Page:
Python Culture

Looking at software projects, each has its own culture and style, a distinct approach to solving problems. One such style I’ve always been drawn to is Python and its almost zen like ways to keep it simple and friendly.

There is also a playfulness and humor of Python. First most being the fact the language is named after the comedy troupe Monty Python. You can also see the playfulness of the founder Guido in some of the photos posted on his site and on this python humor page. This is a language that doesn’t take itself too seriously.

Guiding Principles: The Zen of Python

In June 1999, Tim Peters listed out nineteen guiding principles for Python posted on comp.lang.python. Note these are not hard-and-fast rules but a foundation for understanding the python mind. You can get the list yourself by typing import this in the Python REPL.

Beautiful is better than ugly.
Explicit is better than implicit.
Simple is better than complex.
Complex is better than complicated.
Flat is better than nested.
Sparse is better than dense.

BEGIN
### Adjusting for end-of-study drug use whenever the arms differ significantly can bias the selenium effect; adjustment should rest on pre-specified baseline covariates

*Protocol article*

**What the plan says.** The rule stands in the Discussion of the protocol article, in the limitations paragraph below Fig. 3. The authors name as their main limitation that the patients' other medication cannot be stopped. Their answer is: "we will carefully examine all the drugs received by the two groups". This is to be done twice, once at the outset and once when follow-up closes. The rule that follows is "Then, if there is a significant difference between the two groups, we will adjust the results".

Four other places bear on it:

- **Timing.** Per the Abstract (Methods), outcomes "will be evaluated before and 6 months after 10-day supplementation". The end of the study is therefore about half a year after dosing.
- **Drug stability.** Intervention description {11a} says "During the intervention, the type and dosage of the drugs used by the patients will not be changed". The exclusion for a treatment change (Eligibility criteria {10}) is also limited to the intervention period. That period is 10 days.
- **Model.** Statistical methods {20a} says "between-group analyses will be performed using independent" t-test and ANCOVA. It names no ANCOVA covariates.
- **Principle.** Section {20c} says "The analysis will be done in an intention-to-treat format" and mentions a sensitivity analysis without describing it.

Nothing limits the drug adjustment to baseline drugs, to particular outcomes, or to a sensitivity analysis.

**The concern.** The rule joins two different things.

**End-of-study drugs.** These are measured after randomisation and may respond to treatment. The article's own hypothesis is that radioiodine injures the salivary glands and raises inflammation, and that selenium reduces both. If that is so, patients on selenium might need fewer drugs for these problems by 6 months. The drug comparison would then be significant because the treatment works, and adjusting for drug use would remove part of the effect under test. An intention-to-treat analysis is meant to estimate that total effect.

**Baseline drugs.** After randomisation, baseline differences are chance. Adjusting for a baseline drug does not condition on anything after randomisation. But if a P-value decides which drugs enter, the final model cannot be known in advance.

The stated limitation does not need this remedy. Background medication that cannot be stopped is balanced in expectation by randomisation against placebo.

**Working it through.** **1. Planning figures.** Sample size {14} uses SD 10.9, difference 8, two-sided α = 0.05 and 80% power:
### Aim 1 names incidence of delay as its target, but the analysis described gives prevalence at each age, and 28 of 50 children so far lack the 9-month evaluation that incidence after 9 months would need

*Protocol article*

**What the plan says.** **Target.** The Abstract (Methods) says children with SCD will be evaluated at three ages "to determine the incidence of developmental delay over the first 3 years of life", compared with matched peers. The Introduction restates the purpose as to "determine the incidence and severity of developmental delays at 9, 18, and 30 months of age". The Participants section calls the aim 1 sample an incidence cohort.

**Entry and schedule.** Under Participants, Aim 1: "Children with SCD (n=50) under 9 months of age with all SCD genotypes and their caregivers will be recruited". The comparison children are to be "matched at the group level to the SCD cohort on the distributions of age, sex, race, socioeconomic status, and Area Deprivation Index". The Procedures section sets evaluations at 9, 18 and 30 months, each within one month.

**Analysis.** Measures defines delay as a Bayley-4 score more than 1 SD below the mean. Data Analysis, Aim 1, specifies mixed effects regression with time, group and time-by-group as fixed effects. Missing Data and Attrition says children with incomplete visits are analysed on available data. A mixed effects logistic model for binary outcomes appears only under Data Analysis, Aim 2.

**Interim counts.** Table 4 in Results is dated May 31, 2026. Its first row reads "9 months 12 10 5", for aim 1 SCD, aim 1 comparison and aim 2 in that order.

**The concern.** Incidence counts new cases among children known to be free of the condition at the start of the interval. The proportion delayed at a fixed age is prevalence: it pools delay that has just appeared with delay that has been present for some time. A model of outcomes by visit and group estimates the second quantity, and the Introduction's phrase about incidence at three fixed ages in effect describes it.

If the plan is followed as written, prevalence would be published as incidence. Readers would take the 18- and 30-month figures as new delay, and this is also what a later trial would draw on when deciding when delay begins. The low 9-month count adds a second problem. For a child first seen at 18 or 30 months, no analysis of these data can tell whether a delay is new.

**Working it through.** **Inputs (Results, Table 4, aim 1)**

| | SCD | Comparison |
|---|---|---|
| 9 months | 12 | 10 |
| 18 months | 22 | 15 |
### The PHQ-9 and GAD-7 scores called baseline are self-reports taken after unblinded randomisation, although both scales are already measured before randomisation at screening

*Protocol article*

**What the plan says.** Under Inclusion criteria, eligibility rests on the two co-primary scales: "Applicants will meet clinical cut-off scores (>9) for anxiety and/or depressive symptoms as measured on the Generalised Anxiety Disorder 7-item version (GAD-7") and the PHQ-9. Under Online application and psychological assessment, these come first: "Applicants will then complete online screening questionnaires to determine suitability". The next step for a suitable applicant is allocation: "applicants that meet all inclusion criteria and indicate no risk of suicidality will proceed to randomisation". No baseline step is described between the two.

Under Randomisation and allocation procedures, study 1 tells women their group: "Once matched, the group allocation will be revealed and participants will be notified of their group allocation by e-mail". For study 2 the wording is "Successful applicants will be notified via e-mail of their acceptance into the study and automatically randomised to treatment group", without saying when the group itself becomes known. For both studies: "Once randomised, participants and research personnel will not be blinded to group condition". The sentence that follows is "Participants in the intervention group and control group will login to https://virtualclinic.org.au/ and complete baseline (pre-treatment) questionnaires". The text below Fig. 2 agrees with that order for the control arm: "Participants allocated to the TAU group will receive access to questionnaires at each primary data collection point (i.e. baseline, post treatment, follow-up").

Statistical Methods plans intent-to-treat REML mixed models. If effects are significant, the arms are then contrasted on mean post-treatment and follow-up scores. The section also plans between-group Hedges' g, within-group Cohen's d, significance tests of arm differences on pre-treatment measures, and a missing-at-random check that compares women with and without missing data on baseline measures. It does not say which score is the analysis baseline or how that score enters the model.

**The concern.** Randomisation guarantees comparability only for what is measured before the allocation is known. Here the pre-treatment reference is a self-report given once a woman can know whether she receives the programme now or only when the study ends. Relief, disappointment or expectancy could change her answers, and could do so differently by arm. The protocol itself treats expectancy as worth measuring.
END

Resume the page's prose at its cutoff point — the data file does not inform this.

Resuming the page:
Readability counts.
Special cases aren’t special enough to break the rules.
Although practicality beats purity.
Errors should never pass silently.
Unless explicitly silenced.
In the face of ambiguity, refuse the temptation to guess.
There should be one– and preferably only one –obvious way to do it.
Although that way may not be obvious at first unless you’re Dutch.
Now is better than never.
Although never is often better than *right* now.
If the implementation is hard to explain, it’s a bad idea.
If the implementation is easy to explain, it may be a good idea.
Namespaces are one honking great idea — let’s do more of those!

Again, these are just guiding principles and shouldn’t be considered law, the thou shalts are reserved for PEP-8. These principles are useful to keep in mind when architecting your system, or if you start to get a little clever or tricky in your coding, oh yeh keep it simple and explicit.

At the core, one of the best parts of the Python culture is keeping in mind that developers are people, and they will have to read your code later. Be nice to each other.